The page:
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depending on the group they were in. The experimenter calculated each list of scores to a

total, then divided each by 10 to find the average number of words recalled by each

group. A T test was run to indicate if there was significant difference between the two

groups scores from which a conclusion could be made. Results were displayed in a table.


                                         RESULTS

Results from the experiment are displayed in the following table:

Group         No. participants     Mean of Results      Standard Deviation
Recognition            10               13.6                 0.97
Recall                 10               12.9                 1.72

Table 1. Results of experiment.

The results of the T Test are as follows: t(18)=1.18, p>.05.

Results indicate that there is no significant difference between the recall and recognition

groups ability in memory retrieval.


                                  GENERAL DISCUSSION

The results mean that determining whether or not recognition is the superior means for

the episodic memory retrieval process is inconclusive. Although there was a difference in

favour of recognition over recall in the results, that difference is not significant enough to

prove the hypothesis correct. The discussion will seek to identify both dependant and

independent variables that may have contributed to the results in an effort to derive

further implications from this and previous studies that may be tested in the future.


You can see from the results that the mean number of list words recalled or recognised is

very high for both groups as a figure out of 15. This result from the Recall group was

unexpected as it was implicated that the number of words they should have been able to


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recall would be a much smaller figure. Breen-Lewis & Wilding (1984) found that the

time of day attributes to recall ability. They found that in the afternoon their participants

performed better in memory recall tasks then in the morning on the same day, with their

expectations of the memory test in the afternoon also attributing to this. Participants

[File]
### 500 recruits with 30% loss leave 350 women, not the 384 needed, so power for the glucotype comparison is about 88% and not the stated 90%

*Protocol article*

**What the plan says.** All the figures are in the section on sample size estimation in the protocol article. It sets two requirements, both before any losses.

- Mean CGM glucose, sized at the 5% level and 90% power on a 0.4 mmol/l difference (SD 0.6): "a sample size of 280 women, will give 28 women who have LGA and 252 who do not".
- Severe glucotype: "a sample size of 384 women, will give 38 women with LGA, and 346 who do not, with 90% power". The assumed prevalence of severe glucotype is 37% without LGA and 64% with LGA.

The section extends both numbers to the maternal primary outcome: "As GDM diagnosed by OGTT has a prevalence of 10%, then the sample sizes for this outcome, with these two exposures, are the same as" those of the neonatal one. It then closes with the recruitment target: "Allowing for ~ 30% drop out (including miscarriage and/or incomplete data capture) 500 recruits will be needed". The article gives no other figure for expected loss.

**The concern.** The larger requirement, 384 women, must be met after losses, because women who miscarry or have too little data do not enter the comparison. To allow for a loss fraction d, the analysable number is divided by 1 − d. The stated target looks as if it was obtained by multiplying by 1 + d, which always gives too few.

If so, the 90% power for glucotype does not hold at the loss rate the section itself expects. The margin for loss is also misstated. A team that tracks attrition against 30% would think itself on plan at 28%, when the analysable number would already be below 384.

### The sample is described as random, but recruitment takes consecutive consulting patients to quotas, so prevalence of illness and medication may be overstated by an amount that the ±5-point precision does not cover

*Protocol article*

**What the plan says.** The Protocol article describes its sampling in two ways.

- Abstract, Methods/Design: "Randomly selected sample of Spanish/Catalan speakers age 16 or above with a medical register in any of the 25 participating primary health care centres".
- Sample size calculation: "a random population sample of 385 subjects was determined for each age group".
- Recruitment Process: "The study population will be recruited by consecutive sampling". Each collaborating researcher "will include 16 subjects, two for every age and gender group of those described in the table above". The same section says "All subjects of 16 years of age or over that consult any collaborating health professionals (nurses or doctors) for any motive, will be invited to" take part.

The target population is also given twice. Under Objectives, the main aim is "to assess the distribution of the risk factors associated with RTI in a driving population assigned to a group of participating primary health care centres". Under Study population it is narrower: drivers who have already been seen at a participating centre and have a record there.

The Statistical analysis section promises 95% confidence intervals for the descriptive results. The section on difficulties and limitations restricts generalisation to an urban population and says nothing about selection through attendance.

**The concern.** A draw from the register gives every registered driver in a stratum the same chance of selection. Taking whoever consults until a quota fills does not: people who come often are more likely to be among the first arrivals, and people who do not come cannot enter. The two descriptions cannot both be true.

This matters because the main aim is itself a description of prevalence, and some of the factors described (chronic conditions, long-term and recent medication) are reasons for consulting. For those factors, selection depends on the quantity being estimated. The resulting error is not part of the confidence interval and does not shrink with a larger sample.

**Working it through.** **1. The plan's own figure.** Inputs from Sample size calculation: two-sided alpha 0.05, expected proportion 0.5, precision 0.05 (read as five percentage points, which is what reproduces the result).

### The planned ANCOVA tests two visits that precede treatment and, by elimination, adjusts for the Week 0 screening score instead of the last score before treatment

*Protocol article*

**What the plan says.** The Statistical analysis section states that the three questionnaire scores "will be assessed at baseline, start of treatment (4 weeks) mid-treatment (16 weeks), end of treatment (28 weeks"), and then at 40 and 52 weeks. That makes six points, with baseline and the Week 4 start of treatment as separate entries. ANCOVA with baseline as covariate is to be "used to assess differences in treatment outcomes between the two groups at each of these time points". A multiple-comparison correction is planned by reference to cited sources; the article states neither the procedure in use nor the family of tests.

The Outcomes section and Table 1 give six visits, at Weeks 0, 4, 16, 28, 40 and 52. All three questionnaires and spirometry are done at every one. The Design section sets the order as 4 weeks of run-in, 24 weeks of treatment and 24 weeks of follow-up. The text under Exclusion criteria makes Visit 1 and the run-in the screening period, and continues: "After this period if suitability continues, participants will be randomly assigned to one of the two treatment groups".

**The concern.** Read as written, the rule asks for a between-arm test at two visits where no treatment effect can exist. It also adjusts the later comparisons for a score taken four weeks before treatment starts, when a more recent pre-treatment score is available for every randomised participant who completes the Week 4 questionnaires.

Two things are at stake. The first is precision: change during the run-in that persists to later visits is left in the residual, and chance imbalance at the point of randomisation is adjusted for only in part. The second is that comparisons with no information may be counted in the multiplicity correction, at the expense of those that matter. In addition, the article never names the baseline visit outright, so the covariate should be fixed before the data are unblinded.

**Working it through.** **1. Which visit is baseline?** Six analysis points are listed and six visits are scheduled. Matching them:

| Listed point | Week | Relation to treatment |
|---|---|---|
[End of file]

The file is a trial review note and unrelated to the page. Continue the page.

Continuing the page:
involved in the experiment for this report, sat for the experiment in the afternoon, this

was almost immediately after a morning lecture on memory involving all students who

attended the lecture doing similar memory recall tests. It could be speculated that their

individual results depended on the experiment being conducted at that time of day and

day of the week, following the lecture on memory to be as high as they were.


Walker & Hulme (1999), discuss how semantic and phonological coding of list words

exert an underestimated, yet great influence on short-term memory retrieval. It may be

important to study episodic memory retrieval with semantic memory retrieval in recall

and recognition because the participants may have depended on the sounds and meanings

of the list words to recall a high number of them. The results could also have depended

on the composition of the list words. Clark & Burchett (1994) have shown that high

frequency words were more easily recalled, did the list of word that was used contain

many high frequency words?


Independent of how and when the experiment was conducted, participants in the recall

group may have individually adopted strategies to increase their memory encoding,

retention and retrieval skills. They may also be people with great memory recall capacity,

it is not known but could account for their results.

As mentioned in this reports introduction, Thomson & Tulving (1970, 1973) have



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examined the effectiveness of cuing. It was found that extralists are effective as cues

when the participants expects a free-recall test but not when they expects to be tested for

list words with other list words. The Recognition group knew they were the recognition

group and would be given cues to aid them in their retrieval process before the

experiment was actually conducted. Their knowledge of this may have reduced the

amount of input words that they were able to recognise from the longer list of words they

were given. If this was the case then the results might have proved significant enough to

draw a conclusion on the hypothesis if participants remained unaware of any cue-aids

until they were asked to begin retrieving the list words. Their results as they stand,

though high, may have been completely dependant on this situation.


It is felt that the hypothesis still stands to be re-examined from this report, provided that it

is taken into greater consideration the factors that may have effected the final

inconclusive results. Past studies have laid the grounding for such an examination though

their implications and findings may prove it difficult to test the hypothesis in a way

similar to how the experiment for this research article was done.




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                                   REFERENCES

Tulving, E. & Thomson, D. (1973) Encoding specificity and retrieval process in episodic
memory. Psychological Review, 80, 352-373.

Van Koppen, P.J. & Lochun, S.K. (1997) Portraying perpetrators: The validity of
offender descriptions by witnesses. Law and Human Behaviour, 21 (6), 661-685.

Walker, I. & Hulme, C. (1999) Concrete words are easier to recall than abstract words:
Evidence for a semantic contribution to short-term serial recall. Journal of Experimental
Psychology: Learning, Memory, & Cognition, 25 (5), 1256-1271.

Clark, S.E. & Burchett R.R. (1994) Word frequency and list composition effects in
associative recognition and recall. Memory and Cognition, 22 (1), 55-62.

Dubow, J.S. (1995) Advertising recognition and recall by age – including teens. Journal
of Psychology, 35 (5), 55-60.

Breen-Lewis, K. & Wilding, J. (1984) Word frequency and list composition effects in
associative recognition and recall. British Journal of Psychology, 75 (1), 51-63.

Thomson, D. & Tulving, E. (1970) Associative encoding: Weak and strong cues. Journal
of Experimental Psychology, 86, 155-162.